“I’m a teacher at a British ‘City Academy’ (ages 11-19) that is going to move into a new building next year. Management is deciding now on the IT that the students will use in the new building, as everything will be built from scratch. Currently, the school has one ICT suite per department, each containing about 25-30 PCs. My issue with this model is that it means these suites are only rarely used for a bit of googling or typing up assignments, not as interactive teaching tools. The head likes the idea of moving to a thin client solution, with the same one room per department plan, as he see the cost benefits. However, I have seen tablet PCs used to great effect, with every single classroom having 20-30 units which the students use as ‘electronic workbooks,’ for want of a better phrase. This allows every lesson to fully utilize IT (multimedia resources, Internet access, instant handout and retrieval of learning resources, etc.) and all work to be stored centrally. My question is: In your opinion, what is the best way for a school to use IT (traditional computer lab, OLPCs, etc.) and what hardware is out there to best serve that purpose? Fat clients for IT/Media lessons and thin client for the rest? Thin client tablets? Giving each student a laptop to take home? Although, obviously, cost is an issue, we have a significant budget, so it should not be the only consideration.”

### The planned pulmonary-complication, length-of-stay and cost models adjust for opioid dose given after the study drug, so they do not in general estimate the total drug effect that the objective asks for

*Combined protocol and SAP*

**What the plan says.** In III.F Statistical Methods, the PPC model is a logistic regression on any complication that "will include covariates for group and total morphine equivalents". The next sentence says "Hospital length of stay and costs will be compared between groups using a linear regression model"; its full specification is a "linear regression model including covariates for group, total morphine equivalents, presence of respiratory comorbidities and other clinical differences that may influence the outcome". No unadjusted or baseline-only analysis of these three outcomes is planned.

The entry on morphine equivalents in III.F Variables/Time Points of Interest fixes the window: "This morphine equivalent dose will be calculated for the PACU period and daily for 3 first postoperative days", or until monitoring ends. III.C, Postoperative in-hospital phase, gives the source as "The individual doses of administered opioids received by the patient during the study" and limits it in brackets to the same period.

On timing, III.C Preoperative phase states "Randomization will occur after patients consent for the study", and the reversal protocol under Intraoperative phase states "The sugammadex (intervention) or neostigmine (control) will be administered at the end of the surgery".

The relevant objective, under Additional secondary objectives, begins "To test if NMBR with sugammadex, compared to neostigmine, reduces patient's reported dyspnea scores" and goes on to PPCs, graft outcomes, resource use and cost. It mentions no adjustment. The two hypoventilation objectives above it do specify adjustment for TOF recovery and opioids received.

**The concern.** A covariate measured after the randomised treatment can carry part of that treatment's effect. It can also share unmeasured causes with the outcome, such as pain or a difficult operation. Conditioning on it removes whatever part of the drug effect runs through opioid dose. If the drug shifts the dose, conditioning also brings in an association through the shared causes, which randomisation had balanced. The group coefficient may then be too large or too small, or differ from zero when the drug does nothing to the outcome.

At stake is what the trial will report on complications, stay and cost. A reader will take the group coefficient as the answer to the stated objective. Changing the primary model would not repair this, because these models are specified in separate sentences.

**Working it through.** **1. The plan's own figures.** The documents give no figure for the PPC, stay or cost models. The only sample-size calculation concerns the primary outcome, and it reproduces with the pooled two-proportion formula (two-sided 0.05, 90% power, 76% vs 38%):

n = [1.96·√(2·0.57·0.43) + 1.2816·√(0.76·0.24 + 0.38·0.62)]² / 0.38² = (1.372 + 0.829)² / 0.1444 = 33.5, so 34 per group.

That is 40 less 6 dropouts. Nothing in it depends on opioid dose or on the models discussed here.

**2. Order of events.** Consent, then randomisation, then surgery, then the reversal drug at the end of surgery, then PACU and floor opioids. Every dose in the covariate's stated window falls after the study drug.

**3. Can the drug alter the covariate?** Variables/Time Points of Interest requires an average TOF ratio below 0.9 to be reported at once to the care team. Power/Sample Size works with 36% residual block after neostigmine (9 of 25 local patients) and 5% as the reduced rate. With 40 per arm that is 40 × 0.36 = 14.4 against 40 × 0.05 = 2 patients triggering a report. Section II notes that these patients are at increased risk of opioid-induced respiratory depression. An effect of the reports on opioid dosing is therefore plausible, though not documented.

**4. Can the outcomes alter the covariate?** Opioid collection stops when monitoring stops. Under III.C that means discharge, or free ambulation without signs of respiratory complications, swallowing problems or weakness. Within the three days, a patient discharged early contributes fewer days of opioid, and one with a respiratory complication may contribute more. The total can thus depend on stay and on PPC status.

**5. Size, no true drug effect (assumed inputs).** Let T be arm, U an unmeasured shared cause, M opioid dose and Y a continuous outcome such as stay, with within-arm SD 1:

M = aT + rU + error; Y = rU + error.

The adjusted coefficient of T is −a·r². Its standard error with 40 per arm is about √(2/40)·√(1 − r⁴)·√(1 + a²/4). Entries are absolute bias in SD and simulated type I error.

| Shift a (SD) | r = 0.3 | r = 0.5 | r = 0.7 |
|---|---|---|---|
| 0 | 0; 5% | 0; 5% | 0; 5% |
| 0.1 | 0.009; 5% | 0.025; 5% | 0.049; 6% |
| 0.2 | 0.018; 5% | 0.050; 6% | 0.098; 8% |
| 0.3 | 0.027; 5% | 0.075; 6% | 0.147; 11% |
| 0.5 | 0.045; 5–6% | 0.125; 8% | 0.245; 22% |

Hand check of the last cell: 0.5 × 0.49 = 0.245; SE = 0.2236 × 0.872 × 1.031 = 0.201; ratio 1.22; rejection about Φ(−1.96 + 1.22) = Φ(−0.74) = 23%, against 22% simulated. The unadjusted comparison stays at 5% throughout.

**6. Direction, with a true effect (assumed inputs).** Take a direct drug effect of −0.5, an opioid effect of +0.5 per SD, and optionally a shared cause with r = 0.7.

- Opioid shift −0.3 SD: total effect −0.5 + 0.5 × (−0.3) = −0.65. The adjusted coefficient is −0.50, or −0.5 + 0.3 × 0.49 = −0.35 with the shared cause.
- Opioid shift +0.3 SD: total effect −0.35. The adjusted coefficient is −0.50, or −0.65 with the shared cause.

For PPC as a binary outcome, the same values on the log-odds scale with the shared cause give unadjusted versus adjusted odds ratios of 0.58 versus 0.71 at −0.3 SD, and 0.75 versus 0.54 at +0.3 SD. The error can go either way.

The full discussion can be found at Slashdot here: http://ask.slashdot.org/article.pl?sid=09/01/25/1644249&from=rss

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Education and the Twitterverse